New Orleans hotel collapse: Demolition of cranes delayed
NEW ORLEANS (AP) — A plan to use explosives to topple two giant cranes leaning precariously over a partially collapsed hotel has been delayed until Sunday, city officials said after determining the cranes were more damaged than previously thought.
Officials said a demolition that had been planned Saturday will now take place no earlier than noon Sunday. Fire Chief Tim McConnell said the latest delay was caused by the new assessment of the cranes.
"As they got up and got closer they found out some things about it that have changed the way they are going to take it down ... and that's going to take a little longer for them to accomplish," he said at a news conference. "The cranes are more damaged than they thought."
The Hard Rock Hotel under construction at the edge of the historic French Quarter partially collapsed Oct. 12, killing three workers. Two bodies remain in the unstable wreckage and Mayor LaToya Cantrell said recovering the remains would be a priority once the cranes are down.
The two cranes — one tower rising about 270 feet (82 meters) above the rubble and the other about 300 feet (91 meters) high — weigh tons and have loomed over the crumpled hotel since it collapsed. If the demolition plans succeed, the towers will drop vertically, sparing neighboring landmark buildings such as the Saenger Theatre and the New Orleans Athletic Club, both built in the 1920s.
Officials said Saturday that they would give residents who needed to evacuate four hours' notice ahead of the planned demolition. Cantrell also said she would not authorize the use of explosives during the night.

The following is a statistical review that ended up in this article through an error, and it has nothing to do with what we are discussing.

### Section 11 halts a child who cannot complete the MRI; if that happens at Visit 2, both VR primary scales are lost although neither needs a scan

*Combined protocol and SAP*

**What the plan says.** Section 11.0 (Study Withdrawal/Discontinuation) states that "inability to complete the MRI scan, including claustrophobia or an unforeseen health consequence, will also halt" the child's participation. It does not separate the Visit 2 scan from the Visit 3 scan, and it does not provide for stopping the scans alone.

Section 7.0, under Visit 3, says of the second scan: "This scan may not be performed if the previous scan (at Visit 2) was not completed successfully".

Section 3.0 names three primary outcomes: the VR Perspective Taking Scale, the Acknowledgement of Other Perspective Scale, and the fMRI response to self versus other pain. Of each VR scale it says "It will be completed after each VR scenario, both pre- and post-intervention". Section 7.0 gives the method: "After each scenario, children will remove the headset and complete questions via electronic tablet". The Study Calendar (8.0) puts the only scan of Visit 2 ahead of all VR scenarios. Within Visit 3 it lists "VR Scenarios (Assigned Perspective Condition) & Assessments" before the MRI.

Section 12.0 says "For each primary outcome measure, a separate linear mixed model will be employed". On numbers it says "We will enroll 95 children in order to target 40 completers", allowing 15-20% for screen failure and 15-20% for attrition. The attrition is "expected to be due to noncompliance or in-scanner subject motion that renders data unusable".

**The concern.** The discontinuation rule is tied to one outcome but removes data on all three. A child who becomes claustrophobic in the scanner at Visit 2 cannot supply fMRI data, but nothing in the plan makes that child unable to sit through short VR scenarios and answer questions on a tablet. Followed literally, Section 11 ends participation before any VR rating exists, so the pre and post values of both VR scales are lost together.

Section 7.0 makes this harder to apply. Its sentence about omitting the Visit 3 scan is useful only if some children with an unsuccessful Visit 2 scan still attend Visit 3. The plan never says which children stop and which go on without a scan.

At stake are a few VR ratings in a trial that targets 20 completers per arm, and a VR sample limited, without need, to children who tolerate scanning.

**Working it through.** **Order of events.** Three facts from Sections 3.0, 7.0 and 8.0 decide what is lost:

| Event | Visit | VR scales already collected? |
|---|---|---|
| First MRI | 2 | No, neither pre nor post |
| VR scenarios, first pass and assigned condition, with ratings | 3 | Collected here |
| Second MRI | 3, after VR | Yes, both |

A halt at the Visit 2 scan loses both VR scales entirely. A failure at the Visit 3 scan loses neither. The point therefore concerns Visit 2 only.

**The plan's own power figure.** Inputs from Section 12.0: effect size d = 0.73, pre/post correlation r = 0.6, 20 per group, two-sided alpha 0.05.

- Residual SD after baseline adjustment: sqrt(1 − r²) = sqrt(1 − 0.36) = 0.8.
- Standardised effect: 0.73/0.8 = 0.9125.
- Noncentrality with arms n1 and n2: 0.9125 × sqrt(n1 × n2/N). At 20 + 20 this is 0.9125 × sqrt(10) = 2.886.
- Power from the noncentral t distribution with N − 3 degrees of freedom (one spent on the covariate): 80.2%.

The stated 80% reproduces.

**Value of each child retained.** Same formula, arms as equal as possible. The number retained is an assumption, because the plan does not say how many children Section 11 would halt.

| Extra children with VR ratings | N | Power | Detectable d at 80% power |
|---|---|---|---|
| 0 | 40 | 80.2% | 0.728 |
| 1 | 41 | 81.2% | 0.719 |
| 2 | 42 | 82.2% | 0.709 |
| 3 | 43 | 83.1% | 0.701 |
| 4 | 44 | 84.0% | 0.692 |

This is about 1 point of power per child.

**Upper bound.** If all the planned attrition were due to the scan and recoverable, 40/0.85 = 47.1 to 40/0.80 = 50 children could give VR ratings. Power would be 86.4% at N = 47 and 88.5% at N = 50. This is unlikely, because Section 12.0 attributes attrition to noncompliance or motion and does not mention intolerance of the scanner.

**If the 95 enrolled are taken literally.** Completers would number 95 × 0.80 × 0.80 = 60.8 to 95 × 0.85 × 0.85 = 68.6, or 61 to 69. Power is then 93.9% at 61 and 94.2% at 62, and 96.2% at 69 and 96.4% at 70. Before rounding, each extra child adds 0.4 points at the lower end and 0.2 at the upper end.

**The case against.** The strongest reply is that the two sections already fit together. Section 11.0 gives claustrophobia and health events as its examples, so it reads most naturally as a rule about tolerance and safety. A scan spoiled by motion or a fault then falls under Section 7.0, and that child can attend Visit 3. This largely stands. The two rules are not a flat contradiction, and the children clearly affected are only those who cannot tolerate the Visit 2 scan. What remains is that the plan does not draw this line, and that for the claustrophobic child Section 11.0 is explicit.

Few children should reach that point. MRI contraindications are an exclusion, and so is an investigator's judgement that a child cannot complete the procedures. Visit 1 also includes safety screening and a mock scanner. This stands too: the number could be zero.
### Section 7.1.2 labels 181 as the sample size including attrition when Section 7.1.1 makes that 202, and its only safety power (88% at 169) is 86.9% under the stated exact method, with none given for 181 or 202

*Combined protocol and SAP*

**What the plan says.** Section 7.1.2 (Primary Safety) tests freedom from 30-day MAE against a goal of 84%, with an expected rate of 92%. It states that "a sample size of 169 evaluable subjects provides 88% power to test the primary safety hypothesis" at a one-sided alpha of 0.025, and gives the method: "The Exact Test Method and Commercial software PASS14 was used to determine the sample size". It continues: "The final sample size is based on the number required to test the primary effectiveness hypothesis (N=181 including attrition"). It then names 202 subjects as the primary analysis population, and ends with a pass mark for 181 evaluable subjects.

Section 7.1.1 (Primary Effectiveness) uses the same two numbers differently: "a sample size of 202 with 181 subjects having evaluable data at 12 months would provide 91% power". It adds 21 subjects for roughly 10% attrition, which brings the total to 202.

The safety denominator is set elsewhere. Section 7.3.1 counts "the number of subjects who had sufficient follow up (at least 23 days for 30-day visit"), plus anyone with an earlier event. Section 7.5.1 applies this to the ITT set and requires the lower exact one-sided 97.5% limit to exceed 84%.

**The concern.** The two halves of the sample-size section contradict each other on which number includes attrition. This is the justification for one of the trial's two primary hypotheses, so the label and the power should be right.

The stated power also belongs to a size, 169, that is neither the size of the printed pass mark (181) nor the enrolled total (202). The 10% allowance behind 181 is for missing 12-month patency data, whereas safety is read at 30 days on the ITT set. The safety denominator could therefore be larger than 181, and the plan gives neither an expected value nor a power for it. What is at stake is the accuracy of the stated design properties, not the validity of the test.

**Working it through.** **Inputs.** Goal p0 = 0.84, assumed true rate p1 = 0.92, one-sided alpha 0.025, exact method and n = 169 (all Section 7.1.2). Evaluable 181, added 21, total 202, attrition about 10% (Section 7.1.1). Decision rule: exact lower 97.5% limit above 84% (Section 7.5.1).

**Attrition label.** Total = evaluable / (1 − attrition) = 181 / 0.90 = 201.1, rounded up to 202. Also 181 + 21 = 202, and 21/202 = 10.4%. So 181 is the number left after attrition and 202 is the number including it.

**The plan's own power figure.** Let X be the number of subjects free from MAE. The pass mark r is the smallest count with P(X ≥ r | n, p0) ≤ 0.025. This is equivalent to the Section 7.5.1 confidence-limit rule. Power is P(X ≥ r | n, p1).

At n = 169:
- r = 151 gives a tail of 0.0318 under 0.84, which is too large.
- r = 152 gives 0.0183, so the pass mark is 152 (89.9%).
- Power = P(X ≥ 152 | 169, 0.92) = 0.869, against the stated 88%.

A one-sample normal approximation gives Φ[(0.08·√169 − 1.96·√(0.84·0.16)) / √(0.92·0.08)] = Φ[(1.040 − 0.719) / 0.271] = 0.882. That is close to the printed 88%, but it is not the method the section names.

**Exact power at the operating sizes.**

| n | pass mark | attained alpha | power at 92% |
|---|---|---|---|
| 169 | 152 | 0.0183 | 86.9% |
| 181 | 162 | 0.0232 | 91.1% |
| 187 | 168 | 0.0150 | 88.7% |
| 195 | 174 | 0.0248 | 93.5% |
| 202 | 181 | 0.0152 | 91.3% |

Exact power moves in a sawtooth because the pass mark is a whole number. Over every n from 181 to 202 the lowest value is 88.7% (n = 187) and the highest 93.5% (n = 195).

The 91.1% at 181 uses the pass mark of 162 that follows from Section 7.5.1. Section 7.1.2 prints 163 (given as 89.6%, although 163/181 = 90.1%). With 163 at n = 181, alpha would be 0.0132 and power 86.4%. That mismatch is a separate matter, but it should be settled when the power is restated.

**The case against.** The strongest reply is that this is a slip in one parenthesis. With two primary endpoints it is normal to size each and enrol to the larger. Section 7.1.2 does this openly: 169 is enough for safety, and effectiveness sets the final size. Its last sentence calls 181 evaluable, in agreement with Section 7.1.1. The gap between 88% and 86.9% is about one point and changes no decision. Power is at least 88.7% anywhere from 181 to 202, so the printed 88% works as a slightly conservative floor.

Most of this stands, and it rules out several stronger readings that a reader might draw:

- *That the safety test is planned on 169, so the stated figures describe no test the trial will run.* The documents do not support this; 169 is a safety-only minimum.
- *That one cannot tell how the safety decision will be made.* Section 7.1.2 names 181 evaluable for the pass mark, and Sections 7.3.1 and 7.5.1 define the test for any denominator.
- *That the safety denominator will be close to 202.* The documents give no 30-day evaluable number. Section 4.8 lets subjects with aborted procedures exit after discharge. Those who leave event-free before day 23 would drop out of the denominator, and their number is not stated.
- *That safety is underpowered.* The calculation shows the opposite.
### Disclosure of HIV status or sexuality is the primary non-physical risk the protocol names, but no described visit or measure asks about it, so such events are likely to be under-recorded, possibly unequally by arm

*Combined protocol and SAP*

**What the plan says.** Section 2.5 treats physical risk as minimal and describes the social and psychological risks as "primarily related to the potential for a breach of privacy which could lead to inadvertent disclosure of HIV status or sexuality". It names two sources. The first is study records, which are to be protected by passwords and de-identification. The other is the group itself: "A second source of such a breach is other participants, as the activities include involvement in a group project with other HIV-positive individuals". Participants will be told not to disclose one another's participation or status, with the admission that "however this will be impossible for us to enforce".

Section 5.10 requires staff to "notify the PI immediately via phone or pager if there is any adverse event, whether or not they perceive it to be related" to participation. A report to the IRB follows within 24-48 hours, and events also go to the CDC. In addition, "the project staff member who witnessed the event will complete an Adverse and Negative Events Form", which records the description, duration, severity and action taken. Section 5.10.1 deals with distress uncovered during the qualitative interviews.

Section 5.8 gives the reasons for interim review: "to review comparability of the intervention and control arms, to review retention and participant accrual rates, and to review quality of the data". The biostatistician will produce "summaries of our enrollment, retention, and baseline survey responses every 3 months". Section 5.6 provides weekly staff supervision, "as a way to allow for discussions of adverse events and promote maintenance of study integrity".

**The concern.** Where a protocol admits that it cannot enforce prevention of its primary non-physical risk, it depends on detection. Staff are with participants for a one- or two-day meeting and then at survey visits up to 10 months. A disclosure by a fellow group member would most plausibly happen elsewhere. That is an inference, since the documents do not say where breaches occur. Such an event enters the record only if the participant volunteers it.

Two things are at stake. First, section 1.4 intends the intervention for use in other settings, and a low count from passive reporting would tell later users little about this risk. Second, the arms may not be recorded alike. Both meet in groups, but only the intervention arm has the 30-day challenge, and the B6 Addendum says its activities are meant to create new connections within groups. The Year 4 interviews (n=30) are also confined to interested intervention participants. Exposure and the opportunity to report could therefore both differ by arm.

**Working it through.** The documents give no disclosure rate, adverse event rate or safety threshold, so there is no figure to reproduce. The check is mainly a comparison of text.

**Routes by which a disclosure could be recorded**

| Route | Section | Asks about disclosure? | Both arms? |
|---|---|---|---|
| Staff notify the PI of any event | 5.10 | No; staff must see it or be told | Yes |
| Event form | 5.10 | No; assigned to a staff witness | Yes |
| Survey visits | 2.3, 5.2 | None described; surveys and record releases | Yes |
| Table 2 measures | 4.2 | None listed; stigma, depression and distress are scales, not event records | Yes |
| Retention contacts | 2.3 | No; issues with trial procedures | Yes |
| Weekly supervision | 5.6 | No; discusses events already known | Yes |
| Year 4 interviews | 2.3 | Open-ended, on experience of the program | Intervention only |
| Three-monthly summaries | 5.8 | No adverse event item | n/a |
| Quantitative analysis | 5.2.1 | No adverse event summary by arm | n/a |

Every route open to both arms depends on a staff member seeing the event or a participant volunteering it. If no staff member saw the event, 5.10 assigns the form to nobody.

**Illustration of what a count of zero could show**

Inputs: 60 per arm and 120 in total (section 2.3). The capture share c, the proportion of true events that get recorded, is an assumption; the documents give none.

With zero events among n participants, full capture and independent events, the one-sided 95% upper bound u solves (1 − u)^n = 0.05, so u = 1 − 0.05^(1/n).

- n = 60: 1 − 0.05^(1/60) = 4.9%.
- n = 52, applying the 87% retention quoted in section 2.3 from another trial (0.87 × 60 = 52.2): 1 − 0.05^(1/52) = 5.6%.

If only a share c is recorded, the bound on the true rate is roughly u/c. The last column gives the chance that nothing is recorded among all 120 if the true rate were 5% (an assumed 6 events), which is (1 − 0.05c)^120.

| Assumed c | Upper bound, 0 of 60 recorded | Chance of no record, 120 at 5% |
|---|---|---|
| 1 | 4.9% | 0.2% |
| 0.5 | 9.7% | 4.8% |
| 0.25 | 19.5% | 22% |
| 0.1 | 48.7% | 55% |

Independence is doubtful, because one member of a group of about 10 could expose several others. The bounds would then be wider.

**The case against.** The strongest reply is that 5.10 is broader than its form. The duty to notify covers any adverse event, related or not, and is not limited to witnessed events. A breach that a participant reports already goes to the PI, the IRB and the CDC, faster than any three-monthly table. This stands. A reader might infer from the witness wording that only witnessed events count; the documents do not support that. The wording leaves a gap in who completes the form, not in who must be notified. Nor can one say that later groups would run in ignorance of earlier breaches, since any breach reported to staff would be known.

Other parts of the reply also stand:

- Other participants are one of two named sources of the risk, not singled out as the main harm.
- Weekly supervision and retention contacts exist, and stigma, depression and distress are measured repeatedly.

Officials have repeatedly said they are adjusting plans as necessary, based on the information they are getting from experts brought in to help devise a plan to remove the cranes. "We've told you that this is a very dangerous building. The cranes are still in a precarious situation," McConnell, the fire chief, said. He said at least one of the cranes was leaning more Saturday morning than it was the day before.
"It shifted and didn't come back, which tells me it's weakening," he said. On Saturday, workers suspended in a basket held by a crane could be seen high over the wreckage, working on the cranes. Down below, streets in one of the busiest parts of town had been closed off and tents set up in the center of Canal Street where the city's famous red street cars usually roll back and forth.
Dozens of tourists, employees and residents were milling around nearby, taking photos. But officials have said repeatedly that they do not want people to come to the area to watch the demolition in person.
Experts, including engineers who worked on demolitions after the 9/11 terrorist attacks, were called in to try to come up with a plan to clear the site and prevent further injury and damage before the cranes fell on their own.
Once planned for Friday, the demolition was first pushed back to Saturday. The cause of the collapse remains unknown. The Occupational Health and Safety Administration is investigating and, Cantrell and McConnell said, evidence gathering began soon after the collapse.
Lawsuits are already being filed on behalf of some of the more than 20 people injured against the project's owners and contractors. __ Follow Santana on Twitter @ruskygal.